A non-linear, iterative process to generate innovative and user-centric solutions.
Why this post?
This post is a public commitment of my stronger self story.
After taking this course I am able to apply Design Thinking to come up with Innovative Ideas to build products or Solve Design Problems
Being a self taught Designer I always had problems in justifying my solutions/design decisions because I was not able to use the correct theory/jargons and terminology.
What motivated me to write this post?
The idea came to me based on the feedback that I received after I took my ‘First Design Thinking” workshop for a group of college students who were participating in a competition.
The organizers said that this was the best presentation on ‘Design Thinking” we ever had on Design Thinking for a group of users who hardly knew what ‘Design’ is.
The content of the workshop was short, easy and well structure.
They said they will be using my presentation/content to spread the love about ‘Design Thinking”
I thought why not make the content available to the entire community.
Who is this post for?
- Anyone who wants to know what is Design Thinking
- Aspiring Designers
- Experienced Designers
- Product Managers
Design Thinking is for everyone and can be applied in kind of projects and at any stage.
What is Design Thinking?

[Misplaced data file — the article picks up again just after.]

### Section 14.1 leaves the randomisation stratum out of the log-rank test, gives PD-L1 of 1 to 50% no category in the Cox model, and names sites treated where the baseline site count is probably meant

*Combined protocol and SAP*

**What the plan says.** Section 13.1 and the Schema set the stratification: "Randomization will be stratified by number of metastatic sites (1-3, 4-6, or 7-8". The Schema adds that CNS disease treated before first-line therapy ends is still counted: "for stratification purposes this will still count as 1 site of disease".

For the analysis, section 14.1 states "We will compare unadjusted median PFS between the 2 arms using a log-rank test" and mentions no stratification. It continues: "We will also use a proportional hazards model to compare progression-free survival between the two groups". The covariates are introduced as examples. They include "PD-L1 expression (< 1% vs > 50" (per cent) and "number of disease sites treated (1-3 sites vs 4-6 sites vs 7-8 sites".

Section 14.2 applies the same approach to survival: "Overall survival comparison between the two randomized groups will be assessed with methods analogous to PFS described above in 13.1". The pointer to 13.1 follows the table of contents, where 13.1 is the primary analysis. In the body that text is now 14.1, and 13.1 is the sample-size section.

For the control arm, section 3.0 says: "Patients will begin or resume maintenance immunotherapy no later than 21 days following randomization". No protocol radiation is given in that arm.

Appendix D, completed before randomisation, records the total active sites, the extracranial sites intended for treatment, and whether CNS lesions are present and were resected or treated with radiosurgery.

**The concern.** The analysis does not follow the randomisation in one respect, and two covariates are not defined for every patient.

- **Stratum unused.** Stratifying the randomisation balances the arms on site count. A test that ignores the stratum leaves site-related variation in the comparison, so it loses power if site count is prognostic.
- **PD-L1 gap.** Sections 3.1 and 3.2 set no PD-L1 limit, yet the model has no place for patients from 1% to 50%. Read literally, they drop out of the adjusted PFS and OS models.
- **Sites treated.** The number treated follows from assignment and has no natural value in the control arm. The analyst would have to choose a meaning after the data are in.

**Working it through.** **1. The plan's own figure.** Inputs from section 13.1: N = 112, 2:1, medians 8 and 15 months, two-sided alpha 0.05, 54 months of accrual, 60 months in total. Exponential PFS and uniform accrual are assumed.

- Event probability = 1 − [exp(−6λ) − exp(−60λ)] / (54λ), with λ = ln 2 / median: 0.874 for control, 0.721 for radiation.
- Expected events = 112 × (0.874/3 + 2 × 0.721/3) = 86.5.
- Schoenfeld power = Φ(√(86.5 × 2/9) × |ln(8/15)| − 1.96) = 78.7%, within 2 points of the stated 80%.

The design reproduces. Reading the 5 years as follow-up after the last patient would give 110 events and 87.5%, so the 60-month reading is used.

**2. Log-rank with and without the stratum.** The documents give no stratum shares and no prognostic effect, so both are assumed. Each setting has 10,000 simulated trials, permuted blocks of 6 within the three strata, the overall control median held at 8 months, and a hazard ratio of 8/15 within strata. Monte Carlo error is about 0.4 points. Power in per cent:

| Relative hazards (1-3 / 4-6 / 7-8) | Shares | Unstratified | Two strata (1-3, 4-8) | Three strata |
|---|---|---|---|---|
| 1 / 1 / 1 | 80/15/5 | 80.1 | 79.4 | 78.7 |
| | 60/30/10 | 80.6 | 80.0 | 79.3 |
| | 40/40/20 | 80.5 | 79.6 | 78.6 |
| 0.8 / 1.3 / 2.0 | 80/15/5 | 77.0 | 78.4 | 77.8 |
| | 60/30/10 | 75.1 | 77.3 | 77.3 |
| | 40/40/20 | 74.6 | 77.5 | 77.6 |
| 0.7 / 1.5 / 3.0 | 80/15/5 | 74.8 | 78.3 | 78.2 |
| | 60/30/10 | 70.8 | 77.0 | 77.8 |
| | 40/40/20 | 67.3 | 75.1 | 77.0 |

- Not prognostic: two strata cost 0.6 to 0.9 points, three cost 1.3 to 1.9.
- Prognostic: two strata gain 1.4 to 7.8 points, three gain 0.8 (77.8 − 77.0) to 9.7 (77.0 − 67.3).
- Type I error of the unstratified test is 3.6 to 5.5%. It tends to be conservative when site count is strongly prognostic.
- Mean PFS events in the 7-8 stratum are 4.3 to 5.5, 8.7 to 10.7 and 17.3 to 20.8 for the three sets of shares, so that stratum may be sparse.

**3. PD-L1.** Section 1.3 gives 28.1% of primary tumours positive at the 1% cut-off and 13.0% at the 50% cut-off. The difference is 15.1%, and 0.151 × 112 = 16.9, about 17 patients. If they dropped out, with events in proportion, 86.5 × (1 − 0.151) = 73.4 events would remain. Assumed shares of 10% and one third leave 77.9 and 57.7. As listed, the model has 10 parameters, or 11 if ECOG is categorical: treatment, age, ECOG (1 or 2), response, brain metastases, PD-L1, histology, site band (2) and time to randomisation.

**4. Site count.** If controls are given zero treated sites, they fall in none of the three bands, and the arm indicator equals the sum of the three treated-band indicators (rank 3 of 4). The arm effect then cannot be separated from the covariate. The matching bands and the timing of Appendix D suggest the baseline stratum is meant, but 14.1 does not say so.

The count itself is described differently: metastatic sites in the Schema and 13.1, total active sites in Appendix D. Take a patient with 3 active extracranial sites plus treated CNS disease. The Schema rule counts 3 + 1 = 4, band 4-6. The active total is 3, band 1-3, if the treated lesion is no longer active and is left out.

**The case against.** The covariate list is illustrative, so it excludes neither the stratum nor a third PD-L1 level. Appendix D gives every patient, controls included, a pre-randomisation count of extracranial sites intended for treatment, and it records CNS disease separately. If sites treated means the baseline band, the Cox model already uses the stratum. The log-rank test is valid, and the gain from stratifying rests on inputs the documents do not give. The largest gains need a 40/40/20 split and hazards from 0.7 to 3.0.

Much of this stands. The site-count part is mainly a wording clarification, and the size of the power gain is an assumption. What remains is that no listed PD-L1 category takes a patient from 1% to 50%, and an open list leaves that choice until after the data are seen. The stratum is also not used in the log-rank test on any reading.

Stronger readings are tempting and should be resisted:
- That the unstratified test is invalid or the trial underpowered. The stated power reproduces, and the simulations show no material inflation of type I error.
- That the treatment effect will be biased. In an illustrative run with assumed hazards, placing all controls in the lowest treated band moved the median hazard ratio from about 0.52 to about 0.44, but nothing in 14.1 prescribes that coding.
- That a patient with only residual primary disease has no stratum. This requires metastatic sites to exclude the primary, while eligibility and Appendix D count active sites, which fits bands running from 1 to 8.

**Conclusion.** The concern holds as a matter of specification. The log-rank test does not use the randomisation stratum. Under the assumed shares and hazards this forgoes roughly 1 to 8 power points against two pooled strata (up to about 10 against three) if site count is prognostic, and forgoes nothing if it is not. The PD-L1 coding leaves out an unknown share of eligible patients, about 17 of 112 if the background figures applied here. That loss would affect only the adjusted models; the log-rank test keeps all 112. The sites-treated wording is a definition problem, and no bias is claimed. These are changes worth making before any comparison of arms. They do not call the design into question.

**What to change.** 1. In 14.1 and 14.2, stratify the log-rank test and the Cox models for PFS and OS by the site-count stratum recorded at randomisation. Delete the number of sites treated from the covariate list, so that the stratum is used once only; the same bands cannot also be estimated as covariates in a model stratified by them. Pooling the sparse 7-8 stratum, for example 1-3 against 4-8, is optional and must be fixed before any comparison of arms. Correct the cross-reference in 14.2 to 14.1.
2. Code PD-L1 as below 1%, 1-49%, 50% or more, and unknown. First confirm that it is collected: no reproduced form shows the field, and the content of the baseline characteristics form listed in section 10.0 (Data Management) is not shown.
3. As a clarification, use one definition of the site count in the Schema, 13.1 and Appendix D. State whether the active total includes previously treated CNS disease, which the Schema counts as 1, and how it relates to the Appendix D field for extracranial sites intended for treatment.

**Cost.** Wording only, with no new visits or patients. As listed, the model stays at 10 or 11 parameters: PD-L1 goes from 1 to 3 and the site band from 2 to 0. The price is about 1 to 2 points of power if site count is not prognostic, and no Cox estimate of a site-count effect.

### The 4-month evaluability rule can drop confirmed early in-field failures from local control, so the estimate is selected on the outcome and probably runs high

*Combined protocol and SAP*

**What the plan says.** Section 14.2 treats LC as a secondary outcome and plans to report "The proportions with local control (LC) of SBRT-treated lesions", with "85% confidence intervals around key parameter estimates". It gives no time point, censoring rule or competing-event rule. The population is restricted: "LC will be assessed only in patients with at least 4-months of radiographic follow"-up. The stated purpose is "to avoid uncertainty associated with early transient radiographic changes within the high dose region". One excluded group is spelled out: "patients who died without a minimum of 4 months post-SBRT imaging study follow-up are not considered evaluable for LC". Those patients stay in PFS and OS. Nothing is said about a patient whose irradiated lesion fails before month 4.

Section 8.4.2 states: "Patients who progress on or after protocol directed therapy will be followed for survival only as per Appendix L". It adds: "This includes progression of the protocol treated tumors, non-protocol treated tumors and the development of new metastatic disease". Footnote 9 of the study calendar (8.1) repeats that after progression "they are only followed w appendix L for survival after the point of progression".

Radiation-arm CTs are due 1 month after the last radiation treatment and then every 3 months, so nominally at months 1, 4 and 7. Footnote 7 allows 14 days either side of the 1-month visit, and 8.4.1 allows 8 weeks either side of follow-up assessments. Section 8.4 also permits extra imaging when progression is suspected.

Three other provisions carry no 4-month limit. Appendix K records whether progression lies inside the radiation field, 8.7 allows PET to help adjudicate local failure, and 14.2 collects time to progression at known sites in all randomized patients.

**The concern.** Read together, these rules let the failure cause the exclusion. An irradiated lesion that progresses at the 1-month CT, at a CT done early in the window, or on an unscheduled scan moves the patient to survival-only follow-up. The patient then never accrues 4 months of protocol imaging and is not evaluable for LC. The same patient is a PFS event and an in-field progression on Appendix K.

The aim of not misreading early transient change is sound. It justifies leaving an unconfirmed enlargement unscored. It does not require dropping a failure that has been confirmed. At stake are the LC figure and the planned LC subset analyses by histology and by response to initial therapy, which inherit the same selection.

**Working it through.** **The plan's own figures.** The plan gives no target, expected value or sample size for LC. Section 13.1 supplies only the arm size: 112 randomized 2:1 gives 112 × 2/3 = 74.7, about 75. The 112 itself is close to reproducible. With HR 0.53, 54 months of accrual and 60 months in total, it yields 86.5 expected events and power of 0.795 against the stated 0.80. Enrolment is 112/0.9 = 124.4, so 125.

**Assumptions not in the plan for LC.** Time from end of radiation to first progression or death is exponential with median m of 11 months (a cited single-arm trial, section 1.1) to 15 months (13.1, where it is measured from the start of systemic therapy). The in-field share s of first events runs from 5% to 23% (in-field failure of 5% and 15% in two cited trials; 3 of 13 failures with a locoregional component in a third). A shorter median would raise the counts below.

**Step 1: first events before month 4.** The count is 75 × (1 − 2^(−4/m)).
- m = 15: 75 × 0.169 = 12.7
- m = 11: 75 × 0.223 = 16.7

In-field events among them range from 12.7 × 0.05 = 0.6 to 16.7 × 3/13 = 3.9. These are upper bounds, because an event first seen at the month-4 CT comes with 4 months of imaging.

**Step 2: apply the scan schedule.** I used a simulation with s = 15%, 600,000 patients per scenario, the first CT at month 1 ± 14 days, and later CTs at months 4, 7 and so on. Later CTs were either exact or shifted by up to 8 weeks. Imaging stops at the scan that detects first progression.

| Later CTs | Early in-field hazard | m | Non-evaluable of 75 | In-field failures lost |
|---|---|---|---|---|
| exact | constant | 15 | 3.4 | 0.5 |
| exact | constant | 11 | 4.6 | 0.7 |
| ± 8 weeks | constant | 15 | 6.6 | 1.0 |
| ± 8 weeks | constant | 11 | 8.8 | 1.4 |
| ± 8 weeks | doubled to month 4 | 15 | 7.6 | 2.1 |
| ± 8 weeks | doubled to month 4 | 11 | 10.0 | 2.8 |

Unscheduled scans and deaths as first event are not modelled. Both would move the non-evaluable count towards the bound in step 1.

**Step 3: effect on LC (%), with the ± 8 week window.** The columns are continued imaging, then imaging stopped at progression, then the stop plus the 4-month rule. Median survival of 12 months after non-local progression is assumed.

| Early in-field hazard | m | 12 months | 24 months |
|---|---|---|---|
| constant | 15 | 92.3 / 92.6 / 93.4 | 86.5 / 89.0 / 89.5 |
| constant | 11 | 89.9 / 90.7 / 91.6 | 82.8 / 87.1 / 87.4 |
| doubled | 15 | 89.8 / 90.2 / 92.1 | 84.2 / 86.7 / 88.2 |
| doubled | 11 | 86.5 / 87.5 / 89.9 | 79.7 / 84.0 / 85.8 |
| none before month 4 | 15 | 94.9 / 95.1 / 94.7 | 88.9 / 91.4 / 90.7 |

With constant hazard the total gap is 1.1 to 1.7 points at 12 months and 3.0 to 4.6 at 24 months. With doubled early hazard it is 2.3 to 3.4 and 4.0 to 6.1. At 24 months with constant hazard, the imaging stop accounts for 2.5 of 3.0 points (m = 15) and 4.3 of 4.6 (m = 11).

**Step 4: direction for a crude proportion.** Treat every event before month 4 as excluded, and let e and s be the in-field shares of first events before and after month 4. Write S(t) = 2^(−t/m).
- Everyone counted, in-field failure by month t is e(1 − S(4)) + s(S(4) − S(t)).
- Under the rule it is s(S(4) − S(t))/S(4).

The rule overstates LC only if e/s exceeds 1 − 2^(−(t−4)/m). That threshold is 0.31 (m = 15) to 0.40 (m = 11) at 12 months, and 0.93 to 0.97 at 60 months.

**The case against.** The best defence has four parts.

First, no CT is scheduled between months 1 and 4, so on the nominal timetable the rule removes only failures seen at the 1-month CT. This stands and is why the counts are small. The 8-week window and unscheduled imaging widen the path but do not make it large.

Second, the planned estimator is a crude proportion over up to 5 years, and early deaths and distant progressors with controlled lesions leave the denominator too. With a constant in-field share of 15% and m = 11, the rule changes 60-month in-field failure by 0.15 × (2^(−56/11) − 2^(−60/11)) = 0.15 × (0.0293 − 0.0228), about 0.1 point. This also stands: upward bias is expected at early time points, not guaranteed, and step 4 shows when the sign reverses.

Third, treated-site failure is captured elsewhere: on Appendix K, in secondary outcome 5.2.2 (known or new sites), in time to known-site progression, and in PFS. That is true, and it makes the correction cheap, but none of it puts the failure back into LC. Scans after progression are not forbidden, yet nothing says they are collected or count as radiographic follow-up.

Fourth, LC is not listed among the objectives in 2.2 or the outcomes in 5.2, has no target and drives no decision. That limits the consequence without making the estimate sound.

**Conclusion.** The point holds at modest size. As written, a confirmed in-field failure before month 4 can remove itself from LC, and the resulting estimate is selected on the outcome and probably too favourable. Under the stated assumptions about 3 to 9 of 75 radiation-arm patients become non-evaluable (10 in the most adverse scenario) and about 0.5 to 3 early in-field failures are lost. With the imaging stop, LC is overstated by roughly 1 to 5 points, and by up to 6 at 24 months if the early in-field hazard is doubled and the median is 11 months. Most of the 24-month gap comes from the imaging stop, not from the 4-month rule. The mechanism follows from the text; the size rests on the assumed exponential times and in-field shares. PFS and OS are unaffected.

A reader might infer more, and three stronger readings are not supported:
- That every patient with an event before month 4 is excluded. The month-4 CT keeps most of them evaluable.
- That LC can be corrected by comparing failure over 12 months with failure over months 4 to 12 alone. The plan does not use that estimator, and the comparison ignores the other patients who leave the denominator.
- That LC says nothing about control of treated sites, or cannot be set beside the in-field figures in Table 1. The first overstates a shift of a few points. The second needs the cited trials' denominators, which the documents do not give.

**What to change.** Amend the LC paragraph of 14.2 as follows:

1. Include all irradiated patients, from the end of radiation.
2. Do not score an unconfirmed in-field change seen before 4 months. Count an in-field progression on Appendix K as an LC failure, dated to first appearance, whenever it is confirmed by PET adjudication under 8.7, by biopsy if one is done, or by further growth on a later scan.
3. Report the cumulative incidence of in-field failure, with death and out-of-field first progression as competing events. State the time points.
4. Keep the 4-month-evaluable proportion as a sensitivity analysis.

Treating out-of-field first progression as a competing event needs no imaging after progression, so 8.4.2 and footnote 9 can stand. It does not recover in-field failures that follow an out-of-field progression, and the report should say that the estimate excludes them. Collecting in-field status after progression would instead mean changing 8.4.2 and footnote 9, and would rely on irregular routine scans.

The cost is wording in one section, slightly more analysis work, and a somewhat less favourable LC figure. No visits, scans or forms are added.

Design thinking is a human-centered approach to innovation that draws from the designer’s toolkit to integrate the needs of people, the possibilities of technology, and the requirements for business success.
— TIM BROWN, CEO OF IDEO
The 5 Stages of Design Thinking:
Design Thinking is non-linear iterative process to come with innovative ideas to meet user needs. It is divided into the following 5 stages:
- Empathise — Research your User needs
- Define — State your users need’s and problems
- Ideate — Challenge assumptions and create ideas
- Prototype — Start to create solutions
- Test — Try your solutions
Let’s talk a loot at each of these in a little more details.
Stage 1 : Empathise — Research your user needs
Empathy is the capacity to understand or feel what another person is experiencing from within their frame of reference, that is, the capacity to place oneself in another’s position. There are many definitions for empathy that encompass a broad range of emotional states. Types of empathy include cognitive empathy, emotional empathy, and somatic empathy.
- What they need
- What they want
- How they behave
- How they feel
- What they said
- How they think, and
- Why they demonstrate such behaviors, feelings, and thoughts when interacting with products in a real-world setting.
Methods to build Empathy
- Assuming beginners mind set
- Ask What, How and Why
- Photo and Video user based studies
- Personal Photo or video Journal
- Engaging with Extreme Users
- Sharing Inspiring Stories
- Body Storming
Stage 2 : Define — State Your User’s needs and Problems
This is the second stage in the 5 steps Design Thinking process. After you have gathered the user needs from the Empathy stage you start analysing your observations and synthesize them to start defining them to basic user problems and pain points. The definition should be human centric.